By Chris King •
Updated: 27 Aug 2023 • 19:39
Image of an Egyptian manuscript.
Credit: Anonymous (Egypt)/ Public Domain Wikimedia Commons
AN Egyptologist from Alicante has solved a mystery surrounding a manuscript that dates back some 4,000 years.
The enigma was finally explained thanks to Marina Escolano-Poveda, a 37-year-old Spanish researcher who is currently a teacher at the University of Liverpool in England.
Since 1842, the papyrus has been stored in the Egyptian Museum in Berlin and its text is very well-known to Egyptologists across the world.
However, until now, none of these experts had been able to unravel the full meaning of ‘The Dispute of the Desperate with his Soul’. It would appear that it is a story similar to that of William Shakespeare’s ‘Hamlet’, in which the hero wonders if is it better to live or die. ‘To be or not to be, that is the question’, is the famous quote.
‘Some believed to see in this text the reflections of a suicidal man; others, the dialogue between a deceased and a spirit, on the occasion of the last judgement’, explained Escolano-Poveda.
The manuscript was missing several pages of its introductory chapter which made it impossible to contextualise the remainder of the text, something which had baffled the experts for such a long time.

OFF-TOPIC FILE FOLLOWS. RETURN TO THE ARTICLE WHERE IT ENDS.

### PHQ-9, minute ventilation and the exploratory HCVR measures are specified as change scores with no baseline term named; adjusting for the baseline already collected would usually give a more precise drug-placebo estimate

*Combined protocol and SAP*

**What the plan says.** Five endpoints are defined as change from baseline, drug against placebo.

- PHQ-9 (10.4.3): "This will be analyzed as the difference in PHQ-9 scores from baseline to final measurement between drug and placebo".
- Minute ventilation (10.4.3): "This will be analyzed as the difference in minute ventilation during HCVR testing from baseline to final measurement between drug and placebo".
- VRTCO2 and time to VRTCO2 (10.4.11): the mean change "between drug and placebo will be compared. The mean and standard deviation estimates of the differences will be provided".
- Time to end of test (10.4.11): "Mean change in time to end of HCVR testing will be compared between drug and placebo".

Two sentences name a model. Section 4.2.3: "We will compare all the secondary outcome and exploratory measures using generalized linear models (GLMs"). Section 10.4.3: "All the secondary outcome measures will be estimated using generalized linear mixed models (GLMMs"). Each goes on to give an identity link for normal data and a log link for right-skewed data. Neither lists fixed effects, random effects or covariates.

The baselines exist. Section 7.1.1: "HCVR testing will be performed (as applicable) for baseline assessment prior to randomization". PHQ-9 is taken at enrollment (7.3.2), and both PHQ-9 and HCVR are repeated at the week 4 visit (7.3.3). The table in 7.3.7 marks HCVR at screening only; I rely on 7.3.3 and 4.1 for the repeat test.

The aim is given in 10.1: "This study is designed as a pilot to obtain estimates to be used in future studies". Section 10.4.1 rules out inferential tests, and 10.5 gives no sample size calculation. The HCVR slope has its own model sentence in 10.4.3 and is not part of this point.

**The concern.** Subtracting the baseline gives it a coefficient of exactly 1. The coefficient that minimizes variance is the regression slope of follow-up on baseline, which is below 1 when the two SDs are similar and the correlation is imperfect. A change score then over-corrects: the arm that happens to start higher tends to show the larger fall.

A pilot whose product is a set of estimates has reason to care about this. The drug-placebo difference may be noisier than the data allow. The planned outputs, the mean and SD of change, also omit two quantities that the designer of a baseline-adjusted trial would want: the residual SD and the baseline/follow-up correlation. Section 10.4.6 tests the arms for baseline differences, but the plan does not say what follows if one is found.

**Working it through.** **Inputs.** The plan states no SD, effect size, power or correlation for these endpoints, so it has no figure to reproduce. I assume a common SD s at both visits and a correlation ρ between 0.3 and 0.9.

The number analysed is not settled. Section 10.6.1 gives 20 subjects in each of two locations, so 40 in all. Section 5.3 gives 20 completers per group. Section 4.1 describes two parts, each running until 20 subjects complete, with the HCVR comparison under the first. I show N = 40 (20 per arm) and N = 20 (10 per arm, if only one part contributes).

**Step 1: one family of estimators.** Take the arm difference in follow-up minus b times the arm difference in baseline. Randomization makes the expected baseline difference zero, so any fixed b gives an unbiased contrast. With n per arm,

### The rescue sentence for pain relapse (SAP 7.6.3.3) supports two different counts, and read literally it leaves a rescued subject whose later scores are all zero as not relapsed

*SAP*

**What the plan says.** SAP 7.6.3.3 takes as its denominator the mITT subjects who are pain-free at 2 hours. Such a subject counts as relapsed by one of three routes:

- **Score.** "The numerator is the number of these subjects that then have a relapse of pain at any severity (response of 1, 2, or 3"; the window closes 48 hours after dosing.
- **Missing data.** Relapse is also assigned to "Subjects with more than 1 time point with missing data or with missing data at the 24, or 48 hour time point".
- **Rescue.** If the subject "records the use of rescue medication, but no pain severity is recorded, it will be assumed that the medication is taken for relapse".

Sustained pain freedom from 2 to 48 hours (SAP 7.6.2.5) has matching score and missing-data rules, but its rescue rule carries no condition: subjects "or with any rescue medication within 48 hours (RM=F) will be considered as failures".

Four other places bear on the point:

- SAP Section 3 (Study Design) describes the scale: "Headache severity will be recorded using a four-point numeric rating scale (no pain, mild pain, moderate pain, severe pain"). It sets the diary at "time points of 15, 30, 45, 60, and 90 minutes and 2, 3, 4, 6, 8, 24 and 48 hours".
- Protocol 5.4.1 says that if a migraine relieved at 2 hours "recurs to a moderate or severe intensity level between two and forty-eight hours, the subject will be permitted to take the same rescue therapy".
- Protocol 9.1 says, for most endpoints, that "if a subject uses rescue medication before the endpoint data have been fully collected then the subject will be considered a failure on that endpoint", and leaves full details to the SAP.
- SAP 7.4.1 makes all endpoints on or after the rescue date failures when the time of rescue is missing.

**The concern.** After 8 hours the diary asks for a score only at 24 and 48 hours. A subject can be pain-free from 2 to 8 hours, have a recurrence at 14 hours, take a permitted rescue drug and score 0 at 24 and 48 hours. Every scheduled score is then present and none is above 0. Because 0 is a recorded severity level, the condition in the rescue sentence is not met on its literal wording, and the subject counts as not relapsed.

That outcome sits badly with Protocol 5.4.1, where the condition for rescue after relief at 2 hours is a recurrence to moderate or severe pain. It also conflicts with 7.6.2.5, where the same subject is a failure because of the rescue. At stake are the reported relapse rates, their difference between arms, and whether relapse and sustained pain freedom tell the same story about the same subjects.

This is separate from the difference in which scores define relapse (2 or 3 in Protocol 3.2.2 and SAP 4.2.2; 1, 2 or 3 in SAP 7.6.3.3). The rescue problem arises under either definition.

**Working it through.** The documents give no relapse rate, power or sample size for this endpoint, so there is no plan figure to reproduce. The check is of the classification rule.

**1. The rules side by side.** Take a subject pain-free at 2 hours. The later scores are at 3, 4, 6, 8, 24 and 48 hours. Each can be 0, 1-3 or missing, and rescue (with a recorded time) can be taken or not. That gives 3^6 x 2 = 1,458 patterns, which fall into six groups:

As luck would have it, Escolano-Poveda discovered the missing pages in the archives of a small museum in Mallorca. Her incredible find allowed the reader to finally understand the main protagonist of this almost 4,000-year-old philosophical tale that consists of the assembly of 72 pieces.
‘It’s about a dying man who describes in a colourful way how he sees his last hour coming’, explained the historian from Alicante.
‘Contrary to what we thought previously, the hero does not die at the end since it is clearly specified in the introduction that it is he himself who is the author of this text. That tells us that he survived. If we had to qualify the episode, we would say today that the narrator had a near-death experience’, she continued.
The Egyptologist added: ‘All the elements of what is called a near-death experience (NDE) in English are there: the description of a tunnel at the end of which a light shines; the splitting of the personality of the person who goes through this type of ordeal, and the fact that he sees himself in agony from outside his body’.